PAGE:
Bhaumik pointed out that gatekeepers in scientific research often do not work, and the process as a whole needs overhauling. The first gatekeeper is the institutional ethics committee that approves a study.
“Unfortunately these ethics committees are seen as just another bureaucratic hurdle for most scientists. Many ethics committees do not check whether all clinical trial related protocols are being followed,” he said.
The second gatekeeper is the journal, and the reviewers who go through the merits of the study before it is published.
“Editors and reviewers do this work for free. They are not paid to take out time to rigorously scrutinise the data,” Bhaumik said.
Samrat Ray, a consultant at the Department of Surgical Gastroenterology and Liver Transplantation, Sir Ganga Ram Hospital, said: “Most medical centres in India lack a definitive systematic inventory of medical records and data that could be easily retrieved by researchers for their studies. However, in medical colleges, promotion to a higher grade requires the faculty to produce a particular number of papers.”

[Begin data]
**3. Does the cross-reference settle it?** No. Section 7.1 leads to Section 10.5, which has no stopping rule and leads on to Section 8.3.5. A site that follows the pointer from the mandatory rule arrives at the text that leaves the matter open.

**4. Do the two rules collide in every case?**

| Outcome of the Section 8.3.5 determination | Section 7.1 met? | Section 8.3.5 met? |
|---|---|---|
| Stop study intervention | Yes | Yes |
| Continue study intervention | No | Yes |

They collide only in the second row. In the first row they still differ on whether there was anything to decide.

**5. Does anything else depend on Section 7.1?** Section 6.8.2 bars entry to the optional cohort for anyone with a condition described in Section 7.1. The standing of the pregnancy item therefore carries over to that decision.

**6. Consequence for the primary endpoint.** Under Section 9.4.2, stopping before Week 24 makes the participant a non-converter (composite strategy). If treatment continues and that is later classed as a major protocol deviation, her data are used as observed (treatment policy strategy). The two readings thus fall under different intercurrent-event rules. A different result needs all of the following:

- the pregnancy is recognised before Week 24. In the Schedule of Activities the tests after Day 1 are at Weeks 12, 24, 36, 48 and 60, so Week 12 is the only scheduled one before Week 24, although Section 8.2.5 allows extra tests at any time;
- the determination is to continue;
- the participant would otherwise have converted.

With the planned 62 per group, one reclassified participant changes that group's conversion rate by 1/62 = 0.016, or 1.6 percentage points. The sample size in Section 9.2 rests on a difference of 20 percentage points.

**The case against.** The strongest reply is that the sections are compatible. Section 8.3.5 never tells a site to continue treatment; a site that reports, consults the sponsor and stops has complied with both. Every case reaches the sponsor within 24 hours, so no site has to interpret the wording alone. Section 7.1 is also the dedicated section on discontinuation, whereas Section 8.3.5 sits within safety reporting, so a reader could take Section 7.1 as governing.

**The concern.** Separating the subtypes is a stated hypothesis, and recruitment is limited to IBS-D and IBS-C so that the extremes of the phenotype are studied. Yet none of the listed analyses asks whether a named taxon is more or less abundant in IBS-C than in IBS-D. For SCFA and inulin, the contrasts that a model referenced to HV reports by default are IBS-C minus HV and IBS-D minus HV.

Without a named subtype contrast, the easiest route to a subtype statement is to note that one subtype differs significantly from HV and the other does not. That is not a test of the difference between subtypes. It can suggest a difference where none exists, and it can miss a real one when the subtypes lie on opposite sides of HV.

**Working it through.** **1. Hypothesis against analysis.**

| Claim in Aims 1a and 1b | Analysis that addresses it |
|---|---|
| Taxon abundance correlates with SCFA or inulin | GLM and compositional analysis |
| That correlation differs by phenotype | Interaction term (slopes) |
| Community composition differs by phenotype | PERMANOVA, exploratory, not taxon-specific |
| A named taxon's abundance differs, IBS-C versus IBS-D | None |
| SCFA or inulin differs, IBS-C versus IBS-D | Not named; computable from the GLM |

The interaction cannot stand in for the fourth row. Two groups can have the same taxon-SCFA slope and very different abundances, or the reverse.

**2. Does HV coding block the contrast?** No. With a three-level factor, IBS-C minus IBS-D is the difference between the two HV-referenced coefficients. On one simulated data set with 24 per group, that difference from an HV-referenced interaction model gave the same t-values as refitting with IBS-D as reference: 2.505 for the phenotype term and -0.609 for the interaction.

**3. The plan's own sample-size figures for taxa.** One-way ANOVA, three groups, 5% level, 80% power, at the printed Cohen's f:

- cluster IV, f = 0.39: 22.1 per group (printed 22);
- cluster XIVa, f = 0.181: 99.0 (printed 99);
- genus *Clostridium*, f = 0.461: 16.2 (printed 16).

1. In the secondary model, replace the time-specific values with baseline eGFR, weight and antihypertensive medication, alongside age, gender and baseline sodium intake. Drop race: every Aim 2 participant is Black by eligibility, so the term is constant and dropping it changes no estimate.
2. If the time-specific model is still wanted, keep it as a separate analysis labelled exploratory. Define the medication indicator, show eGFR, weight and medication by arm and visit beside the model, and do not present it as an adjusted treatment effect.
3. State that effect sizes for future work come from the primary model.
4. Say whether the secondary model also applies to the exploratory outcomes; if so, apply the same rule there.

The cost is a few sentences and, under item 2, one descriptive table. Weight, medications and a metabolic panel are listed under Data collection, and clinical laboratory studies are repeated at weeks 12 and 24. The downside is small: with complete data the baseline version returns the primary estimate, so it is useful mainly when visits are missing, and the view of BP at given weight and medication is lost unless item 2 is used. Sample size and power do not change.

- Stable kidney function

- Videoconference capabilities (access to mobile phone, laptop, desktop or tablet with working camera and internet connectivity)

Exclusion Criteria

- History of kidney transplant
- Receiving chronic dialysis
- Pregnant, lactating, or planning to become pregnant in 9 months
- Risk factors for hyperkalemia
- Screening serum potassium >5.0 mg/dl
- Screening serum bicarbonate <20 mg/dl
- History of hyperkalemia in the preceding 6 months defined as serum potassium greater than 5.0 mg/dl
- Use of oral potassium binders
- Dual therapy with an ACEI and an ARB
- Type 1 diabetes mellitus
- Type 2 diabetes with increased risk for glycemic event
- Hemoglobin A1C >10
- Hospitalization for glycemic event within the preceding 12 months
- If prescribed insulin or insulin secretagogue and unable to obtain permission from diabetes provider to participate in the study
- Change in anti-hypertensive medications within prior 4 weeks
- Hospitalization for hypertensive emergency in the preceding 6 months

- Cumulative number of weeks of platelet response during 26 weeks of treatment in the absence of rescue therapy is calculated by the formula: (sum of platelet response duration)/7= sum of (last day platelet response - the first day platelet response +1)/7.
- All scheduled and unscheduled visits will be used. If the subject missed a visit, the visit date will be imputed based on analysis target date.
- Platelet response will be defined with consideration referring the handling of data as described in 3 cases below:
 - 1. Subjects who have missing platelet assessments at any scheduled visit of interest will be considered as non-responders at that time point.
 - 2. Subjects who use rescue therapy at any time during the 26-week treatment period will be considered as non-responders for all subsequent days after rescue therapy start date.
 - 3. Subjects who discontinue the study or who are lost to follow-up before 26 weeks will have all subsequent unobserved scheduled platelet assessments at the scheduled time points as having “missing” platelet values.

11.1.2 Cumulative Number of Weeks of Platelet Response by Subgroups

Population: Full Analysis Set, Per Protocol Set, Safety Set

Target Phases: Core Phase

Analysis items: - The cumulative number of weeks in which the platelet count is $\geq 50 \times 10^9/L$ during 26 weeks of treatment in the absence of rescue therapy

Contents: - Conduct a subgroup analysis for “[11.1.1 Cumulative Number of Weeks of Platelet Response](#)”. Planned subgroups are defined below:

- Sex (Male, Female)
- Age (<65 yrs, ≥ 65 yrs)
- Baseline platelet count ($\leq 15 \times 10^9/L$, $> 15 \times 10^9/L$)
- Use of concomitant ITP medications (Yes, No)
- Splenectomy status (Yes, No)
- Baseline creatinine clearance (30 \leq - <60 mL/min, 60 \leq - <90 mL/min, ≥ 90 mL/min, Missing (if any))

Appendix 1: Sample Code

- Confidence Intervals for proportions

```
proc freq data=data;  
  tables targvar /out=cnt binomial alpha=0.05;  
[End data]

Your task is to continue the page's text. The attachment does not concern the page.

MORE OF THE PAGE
Therefore, he added, “lack of a systematic honest database along with the pressure of producing papers could be a possible driving force to manipulate data and produce any kind of research (with no assurance of the quality and conclusions)”.
Tackling the problem
Instead of relying on one or two popular studies, public policy decisions should be based on evidence synthesis — a method which pools results from independent studies.
“Respect for research methodology should be inculcated right from the formative years in the undergraduate stage. Scientific temperament should be built, so that the mindset to question results, including one’s own, is developed to a high level of objectivity,” Reddy said.